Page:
Friday, December 14, 2007

beyond ridiculous

I received a rather emotional nasty gram from a pastor because of this paragraph:

Now, please stop for a moment of morbid introspection to reflect upon Wilson’s conduct. A so-called minister of the gospel took time out of his busy pastoral schedule to inform the local media in northern Idaho that he thought the slaves had a pretty good deal and that history has maligned the reputations of their noble masters. And as you contemplate this historical fact, remind yourself that serial paedophile Steven Sitler was raping helpless children in the Kirk and he would continue to rape lambs of the flock for another year and a half. (“The ‘anonymous flyer’”)

This man says that “tying” these two circumstances together is “beyond ridiculous,” and I suppose that under ordinary circumstances he might have a point. But these are not ordinary circumstances and tying them together is absolutely appropriate. I assume that my critic has not read the post titled “Cursed” (which is my second most-read post) because it accounts for the bulk of my argument. So rather than repeat myself, let me take it from another angle.

Yesterday I failed to note that during the Southern Slavery scandal, Douglas Wilson was more concerned about holding his ground and fighting off “intoleristas” than caring for his flock. You may disagree but the evidence is simply overwhelming. During that five-month window he published two separate highly offensive quarter-page ads in all the local papers and ran them for a month to defend Southern Slavery As It Was; he organized a Kult boycott of the Daily News; he wrote letters to the UI demanding that they remove criticism of him from their website; he demanded apologies of certain faculty and administration at the UI; he threatened the UI with a defamation suit; he wrote the governor asking him to compel the UI to remove criticism of him from their website; he uploaded a website called to ridicule members of the community; he and his monkey boys wrote countless letters to the editor and op-eds in the local papers to defend him from public “attacks” (for him to use that word is hilarious); I’m sure there’s more, but this should suffice.

Furthermore, it was during this time that “Pastor” Wilson busied himself exacting revenge against Drs. Quinlan & Ramsey because they dared to critique Southern Slavery As It Was. Dr. Ramsey memorialized Wilson’s vengeance against him with the words, “I have suffered for it in more ways than most people can imagine.” And he is not alone. I know several people that Wilson harassed then (and now) because they criticized him in public.

Now, if you’re an officer in the church, please put yourself in Wilson’s shoes. What pastor has the time to fight these battles and retaliate against so many people without neglecting his flock? Look at this comment by Andy Webb, and he’s only blogsitting. He’s not managing a public-relation disaster created by a book (“historical trash” to use Cal Beisner’s words) that he never should have written. Or plagiarized. But that’s Wilson. He’d rather fight imaginary wolves than pastor real sheep, which brings us back to the poor lambs who suffered during this time.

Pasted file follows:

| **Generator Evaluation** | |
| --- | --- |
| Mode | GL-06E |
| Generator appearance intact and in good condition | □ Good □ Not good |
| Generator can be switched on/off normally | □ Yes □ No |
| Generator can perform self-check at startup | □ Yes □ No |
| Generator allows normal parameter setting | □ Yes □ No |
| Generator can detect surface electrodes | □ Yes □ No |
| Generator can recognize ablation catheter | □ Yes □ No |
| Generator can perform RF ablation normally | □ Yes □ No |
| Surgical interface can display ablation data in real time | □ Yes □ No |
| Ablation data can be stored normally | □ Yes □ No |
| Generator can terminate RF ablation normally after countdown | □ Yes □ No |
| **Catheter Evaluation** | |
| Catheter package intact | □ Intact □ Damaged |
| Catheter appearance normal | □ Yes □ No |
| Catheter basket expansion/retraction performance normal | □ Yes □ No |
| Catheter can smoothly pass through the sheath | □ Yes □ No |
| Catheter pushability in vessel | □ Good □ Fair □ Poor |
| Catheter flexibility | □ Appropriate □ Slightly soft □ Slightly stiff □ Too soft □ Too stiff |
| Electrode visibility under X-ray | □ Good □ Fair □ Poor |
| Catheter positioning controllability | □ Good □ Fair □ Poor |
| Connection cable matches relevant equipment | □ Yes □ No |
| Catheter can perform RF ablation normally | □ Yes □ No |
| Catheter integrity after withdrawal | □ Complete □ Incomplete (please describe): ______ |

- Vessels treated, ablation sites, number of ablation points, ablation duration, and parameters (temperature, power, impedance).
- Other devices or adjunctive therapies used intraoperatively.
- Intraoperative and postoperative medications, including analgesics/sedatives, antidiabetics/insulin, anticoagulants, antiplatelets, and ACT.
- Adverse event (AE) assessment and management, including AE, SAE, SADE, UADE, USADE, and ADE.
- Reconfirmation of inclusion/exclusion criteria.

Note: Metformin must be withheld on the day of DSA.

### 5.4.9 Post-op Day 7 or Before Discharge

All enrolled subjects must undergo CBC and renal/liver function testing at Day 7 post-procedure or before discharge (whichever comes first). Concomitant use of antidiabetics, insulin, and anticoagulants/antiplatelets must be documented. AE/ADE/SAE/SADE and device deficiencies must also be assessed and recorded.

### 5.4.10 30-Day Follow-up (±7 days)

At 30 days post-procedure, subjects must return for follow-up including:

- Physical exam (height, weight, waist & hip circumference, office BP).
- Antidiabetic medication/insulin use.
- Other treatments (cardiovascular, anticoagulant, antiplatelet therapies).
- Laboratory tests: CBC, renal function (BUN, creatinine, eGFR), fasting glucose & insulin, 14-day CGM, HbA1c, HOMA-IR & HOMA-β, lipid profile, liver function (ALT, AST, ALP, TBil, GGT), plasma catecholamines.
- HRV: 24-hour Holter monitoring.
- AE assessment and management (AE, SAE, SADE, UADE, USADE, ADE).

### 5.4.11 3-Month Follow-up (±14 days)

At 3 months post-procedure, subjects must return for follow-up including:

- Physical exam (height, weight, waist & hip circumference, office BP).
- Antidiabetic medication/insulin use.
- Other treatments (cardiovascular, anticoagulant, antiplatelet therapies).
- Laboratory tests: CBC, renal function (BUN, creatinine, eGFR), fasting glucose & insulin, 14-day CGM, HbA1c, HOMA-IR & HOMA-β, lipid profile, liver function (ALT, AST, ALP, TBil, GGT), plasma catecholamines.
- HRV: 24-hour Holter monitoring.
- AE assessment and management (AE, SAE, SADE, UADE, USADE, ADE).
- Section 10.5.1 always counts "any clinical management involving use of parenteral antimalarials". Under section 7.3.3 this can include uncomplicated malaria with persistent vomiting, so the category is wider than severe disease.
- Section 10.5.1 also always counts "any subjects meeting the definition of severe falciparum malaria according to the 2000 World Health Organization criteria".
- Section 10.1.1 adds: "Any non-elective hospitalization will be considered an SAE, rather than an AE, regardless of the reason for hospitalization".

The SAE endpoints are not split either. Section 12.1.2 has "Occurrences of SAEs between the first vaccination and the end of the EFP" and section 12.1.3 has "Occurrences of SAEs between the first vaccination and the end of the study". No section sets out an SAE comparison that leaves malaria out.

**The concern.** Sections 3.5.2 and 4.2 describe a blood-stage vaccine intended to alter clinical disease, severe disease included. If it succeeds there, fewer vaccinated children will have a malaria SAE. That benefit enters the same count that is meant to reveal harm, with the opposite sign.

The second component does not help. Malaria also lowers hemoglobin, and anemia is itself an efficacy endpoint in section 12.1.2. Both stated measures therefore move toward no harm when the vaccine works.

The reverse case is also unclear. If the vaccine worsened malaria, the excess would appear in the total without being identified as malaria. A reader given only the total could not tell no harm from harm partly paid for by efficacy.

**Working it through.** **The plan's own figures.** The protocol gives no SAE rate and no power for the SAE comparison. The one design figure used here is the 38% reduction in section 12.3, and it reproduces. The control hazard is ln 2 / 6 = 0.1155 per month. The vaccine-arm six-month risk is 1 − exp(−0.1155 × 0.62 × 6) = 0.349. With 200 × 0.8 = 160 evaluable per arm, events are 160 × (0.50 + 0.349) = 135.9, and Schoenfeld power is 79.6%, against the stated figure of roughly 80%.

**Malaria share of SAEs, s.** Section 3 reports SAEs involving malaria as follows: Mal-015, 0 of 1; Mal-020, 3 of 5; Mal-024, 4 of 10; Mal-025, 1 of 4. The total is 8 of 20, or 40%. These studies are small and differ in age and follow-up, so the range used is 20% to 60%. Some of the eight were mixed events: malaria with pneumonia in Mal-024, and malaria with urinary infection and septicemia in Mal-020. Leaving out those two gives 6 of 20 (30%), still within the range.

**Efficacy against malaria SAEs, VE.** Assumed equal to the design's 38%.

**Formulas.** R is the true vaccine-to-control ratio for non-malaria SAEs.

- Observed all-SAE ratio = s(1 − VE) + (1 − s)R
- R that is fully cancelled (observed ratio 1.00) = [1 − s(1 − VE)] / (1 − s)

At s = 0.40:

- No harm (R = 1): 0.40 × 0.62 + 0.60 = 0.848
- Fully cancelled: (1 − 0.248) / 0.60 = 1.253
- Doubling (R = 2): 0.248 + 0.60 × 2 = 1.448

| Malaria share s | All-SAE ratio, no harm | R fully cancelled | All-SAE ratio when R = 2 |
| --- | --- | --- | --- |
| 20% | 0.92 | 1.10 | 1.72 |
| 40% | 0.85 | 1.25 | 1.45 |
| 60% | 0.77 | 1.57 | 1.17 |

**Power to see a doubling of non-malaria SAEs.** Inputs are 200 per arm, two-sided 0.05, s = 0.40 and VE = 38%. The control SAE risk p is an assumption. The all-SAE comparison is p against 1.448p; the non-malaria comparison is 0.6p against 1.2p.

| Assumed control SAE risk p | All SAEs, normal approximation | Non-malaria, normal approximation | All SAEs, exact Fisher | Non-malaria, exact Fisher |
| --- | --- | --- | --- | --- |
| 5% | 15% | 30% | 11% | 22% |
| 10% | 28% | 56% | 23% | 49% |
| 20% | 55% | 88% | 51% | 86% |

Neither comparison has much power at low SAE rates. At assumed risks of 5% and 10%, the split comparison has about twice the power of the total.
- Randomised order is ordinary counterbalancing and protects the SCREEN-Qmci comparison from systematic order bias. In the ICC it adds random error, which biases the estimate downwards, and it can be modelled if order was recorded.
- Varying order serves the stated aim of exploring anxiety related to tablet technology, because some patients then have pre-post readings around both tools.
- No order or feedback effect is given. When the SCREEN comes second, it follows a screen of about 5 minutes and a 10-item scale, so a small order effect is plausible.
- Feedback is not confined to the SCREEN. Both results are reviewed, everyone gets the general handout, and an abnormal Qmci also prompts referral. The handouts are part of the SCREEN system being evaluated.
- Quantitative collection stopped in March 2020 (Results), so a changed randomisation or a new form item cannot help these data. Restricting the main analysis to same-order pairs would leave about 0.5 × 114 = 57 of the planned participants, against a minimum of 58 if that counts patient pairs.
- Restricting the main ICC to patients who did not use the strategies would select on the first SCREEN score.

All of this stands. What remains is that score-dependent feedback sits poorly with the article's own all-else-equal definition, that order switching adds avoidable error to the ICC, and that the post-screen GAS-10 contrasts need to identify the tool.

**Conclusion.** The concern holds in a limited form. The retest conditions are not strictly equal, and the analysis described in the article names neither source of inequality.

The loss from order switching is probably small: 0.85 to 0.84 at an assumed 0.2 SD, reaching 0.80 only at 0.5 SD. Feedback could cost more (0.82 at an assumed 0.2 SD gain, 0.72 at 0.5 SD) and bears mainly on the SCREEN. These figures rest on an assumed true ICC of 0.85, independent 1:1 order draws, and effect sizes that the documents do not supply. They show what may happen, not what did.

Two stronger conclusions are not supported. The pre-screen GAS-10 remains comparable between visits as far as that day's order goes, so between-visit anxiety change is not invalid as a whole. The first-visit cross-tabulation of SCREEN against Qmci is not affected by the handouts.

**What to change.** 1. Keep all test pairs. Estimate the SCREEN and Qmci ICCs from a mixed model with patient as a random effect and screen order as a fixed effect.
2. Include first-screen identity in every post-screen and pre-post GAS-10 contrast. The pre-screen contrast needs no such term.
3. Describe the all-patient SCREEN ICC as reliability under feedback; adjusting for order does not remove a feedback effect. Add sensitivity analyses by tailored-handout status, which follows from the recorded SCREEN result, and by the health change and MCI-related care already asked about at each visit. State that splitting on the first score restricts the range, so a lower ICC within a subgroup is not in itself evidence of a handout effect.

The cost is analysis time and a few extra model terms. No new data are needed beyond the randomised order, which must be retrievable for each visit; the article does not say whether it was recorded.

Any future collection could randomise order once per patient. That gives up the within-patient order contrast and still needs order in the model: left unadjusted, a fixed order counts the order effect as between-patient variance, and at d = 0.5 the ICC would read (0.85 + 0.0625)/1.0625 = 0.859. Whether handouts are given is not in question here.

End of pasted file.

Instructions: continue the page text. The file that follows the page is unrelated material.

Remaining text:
Are these two events tied together? Is there a connection between the serial paedophile who preyed on Kirk lambs in 2003–2005 and the Southern Slavery scandal of October 2003–February 2004? Absolutely — they are connected historically and they are connected organically. No one can change the historical fact of these two overlapping events and no one can deny that these things took place in a body professing the name of Jesus, or as Wilson would say, “In the covenant community.” Furthermore, they are connected by one other common denominator: they took place right under Wilson’s nose. Those poor innocents who suffered at Steven Sitler’s hands suffered no less from Wilson’s pastoral neglect. Indeed, they suffered from his neglect for the same reason that the community suffered from his pastoral war. Look at the record.

So I stand by my assertion without apology. If certain ministers don’t like it, then I implore them to not make excuse for a man who has no excuse. Rather, take a moment to ask why Wilson refuses to consider the malignant impact of his so-called ministry on those in his care and those outside his care. The answer to that question explains everything.

Thank you.


Rev. Jesse Pirschel said...

The "emotional" Pastor responds under "Anonymous Flyer".

I tried to write it without any "emotions" and then I remembered it was part of my humanity so I just went on ahead.

Rev. Jesse Pirschel said...

As I read your emotionless post, one question kept flashing through my mind, "Mark T. clearly agrees with Wilson's theology of curse." Am I reading this wrong? Or is this stick as good as any to beat our "enemy" with?

Mark T. said...

Rev. Pirschel.

I don’t think you read the post correctly. I neither affirmed nor denied the theology of the matter; I noted a long list of well-documented events that should give anyone cause for self-examination regardless of their theology.

But since we’re on it, please tell us your opinion of these scandals and tell me what you think of the Presbytery of the Dakotas’ resolution.

Thank you.